For forty years, Heyday Books has been publishing California's stories--stories no one else has told--from native peoples and newly arrived immigrants, stories about the delicate Calliope hummingbirds and 14,000 foot peaks, to the explorations of California's most original thinkers, poets, and visual artists. Bancroft's new book describes an organization run on passion and devoted to beauty. Malcolm's friend and colleague, Vincent Medina, a member of the Muwekma Ohlone Tribe of the San Francisco Area, will join the discussion.
Kim Bancroft is a longtime teacher turned editor and writer. Kim has edited several memoirs, including Ariel: A Memoir, by Ariel Parkinson; The Morning the Sun Went Down, by Darryl Babe Wilson; and Ruth’s Journey: A Survivor’s Memoir, by Ruth Glasberg Gold. Most recently she edited Literary Industries, the 1890 memoir of her great-great-grandfather Hubert Howe Bancroft, historian and founder of the Bancroft Library at the University of California, Berkeley (Heyday, 2013). She is also the author of The Heyday of Malcolm Margolin: The Damn Good Times of a Fiercely Independent Publisher.
Malcolm Margolin is executive director of Heyday, an independent nonprofit publisher and unique cultural institution, which he founded in 1974. Margolin is author of several books, including The Ohlone Way: Indian Life in the San Francisco–Monterey Bay Area, named by the San Francisco Chronicle as one of the hundred most important books of the twentieth century by a western writer. He has received dozens of prestigious awards, including the National Endowment for the Humanities, the Fred Cody Award Lifetime Achievement from the San Francisco Bay Area Book Reviewers Association, and a Cultural Freedom Award from the Lannan Foundation. He helped found the Bay Nature Institute and the Alliance for California Traditional Artists.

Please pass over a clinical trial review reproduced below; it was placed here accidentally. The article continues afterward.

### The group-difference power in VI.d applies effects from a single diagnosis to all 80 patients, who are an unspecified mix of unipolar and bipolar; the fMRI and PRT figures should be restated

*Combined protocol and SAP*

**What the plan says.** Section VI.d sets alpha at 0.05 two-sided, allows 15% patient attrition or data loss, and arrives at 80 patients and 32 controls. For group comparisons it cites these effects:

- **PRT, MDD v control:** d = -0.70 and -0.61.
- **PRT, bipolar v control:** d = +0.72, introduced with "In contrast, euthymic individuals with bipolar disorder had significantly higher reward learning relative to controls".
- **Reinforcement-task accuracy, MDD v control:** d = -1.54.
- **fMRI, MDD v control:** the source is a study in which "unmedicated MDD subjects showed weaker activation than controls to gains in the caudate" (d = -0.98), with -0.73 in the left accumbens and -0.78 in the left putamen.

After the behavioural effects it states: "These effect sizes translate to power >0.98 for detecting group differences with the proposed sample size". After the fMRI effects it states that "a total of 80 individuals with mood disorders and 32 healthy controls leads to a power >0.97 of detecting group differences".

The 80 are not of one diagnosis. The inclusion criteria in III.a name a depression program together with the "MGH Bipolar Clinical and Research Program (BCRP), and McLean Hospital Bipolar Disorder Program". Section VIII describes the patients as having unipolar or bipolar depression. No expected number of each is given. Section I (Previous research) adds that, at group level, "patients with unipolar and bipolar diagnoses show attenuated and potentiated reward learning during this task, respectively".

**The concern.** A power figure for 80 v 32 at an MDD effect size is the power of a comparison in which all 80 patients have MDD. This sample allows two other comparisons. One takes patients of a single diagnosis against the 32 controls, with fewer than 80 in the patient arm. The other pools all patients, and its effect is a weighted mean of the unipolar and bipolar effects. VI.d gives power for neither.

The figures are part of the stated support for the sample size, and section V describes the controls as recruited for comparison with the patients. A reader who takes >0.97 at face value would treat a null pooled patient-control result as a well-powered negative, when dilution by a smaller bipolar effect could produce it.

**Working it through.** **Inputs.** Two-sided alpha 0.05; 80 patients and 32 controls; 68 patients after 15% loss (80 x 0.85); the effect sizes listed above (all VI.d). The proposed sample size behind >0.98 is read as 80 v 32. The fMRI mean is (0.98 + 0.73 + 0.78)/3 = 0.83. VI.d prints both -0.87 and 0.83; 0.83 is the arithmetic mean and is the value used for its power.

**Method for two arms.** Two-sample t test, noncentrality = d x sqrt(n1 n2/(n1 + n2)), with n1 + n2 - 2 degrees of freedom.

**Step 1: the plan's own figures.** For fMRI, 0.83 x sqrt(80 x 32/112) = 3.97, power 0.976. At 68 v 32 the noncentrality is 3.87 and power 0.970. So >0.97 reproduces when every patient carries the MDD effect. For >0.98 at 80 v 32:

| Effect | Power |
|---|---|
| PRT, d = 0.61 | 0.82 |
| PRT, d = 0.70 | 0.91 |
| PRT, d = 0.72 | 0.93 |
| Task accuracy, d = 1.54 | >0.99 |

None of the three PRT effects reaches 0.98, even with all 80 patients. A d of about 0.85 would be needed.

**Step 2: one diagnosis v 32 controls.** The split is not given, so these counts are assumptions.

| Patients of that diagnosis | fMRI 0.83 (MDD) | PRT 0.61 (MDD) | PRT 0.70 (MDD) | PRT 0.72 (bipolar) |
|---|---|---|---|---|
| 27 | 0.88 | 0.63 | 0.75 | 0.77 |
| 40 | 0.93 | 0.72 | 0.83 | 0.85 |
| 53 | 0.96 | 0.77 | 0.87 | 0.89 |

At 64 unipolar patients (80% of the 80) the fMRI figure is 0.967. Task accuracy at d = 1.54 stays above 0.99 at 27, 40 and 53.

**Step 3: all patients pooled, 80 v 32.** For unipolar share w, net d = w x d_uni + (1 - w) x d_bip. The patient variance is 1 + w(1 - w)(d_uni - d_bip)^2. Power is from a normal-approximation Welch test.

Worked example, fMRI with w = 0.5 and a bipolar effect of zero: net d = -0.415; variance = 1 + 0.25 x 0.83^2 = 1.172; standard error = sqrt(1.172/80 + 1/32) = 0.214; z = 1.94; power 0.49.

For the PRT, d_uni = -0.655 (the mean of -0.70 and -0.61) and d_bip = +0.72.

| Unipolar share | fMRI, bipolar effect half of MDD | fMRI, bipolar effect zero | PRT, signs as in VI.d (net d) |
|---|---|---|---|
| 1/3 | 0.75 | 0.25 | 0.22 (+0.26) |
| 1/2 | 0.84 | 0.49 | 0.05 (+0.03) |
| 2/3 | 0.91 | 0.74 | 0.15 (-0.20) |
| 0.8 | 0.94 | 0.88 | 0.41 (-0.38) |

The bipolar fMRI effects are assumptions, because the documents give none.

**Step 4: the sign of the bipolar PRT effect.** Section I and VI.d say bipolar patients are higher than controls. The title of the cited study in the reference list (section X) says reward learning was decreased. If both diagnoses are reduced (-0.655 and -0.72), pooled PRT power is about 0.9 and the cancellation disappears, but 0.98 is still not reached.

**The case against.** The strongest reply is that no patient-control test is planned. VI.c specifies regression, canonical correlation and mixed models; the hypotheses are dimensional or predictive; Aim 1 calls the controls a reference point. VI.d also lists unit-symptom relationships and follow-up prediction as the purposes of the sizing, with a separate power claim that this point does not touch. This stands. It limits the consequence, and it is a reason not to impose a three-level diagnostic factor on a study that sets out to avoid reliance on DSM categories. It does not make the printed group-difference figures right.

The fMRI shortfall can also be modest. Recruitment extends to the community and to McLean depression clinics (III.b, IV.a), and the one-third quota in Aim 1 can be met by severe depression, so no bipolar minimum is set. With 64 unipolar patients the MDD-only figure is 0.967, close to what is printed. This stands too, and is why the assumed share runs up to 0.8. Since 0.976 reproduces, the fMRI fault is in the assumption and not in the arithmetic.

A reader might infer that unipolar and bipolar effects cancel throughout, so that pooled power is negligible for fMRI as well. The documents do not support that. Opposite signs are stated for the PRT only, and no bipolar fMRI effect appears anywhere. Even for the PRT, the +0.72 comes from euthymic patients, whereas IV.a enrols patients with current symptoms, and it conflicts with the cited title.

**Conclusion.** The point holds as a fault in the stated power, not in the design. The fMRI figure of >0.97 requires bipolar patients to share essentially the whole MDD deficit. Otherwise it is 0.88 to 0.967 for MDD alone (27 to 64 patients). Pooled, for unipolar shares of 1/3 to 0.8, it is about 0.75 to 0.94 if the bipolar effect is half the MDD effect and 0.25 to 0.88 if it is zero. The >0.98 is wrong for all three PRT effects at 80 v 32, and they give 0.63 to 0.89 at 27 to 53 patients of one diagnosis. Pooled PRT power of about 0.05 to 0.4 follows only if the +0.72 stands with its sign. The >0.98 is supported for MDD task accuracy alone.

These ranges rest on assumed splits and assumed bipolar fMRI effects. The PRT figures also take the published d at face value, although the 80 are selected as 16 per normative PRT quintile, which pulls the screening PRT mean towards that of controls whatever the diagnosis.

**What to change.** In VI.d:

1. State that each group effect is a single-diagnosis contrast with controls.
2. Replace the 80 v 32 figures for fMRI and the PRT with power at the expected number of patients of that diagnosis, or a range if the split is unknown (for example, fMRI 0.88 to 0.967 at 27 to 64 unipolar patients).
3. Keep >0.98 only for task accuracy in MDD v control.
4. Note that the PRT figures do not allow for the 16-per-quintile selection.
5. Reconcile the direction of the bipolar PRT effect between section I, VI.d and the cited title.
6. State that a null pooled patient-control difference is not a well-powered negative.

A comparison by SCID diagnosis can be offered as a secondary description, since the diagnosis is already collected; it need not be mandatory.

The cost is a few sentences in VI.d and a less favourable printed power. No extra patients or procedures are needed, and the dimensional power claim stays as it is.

Vincent Medina, Jr, a member of the Muwekma Ohlone Tribe of the San Francisco Bay Area, works for Heyday Books, where he focuses on sharing the stories of the larger California Indian world. He authors the lively multimedia blog Being Ohlone in the 21st Century, and is active in the revitalization of the Chochenyo language, the indigenous language of the eastern shores of the San Francisco Bay that many linguists had long labeled “extinct.” Using wax cylinder recordings and ethnographic notes, he has helped bring the language into modern times. Vincent is currently in college and lives in San Lorenzo, California which is part of his Jalquin Ohlone ancestral homeland.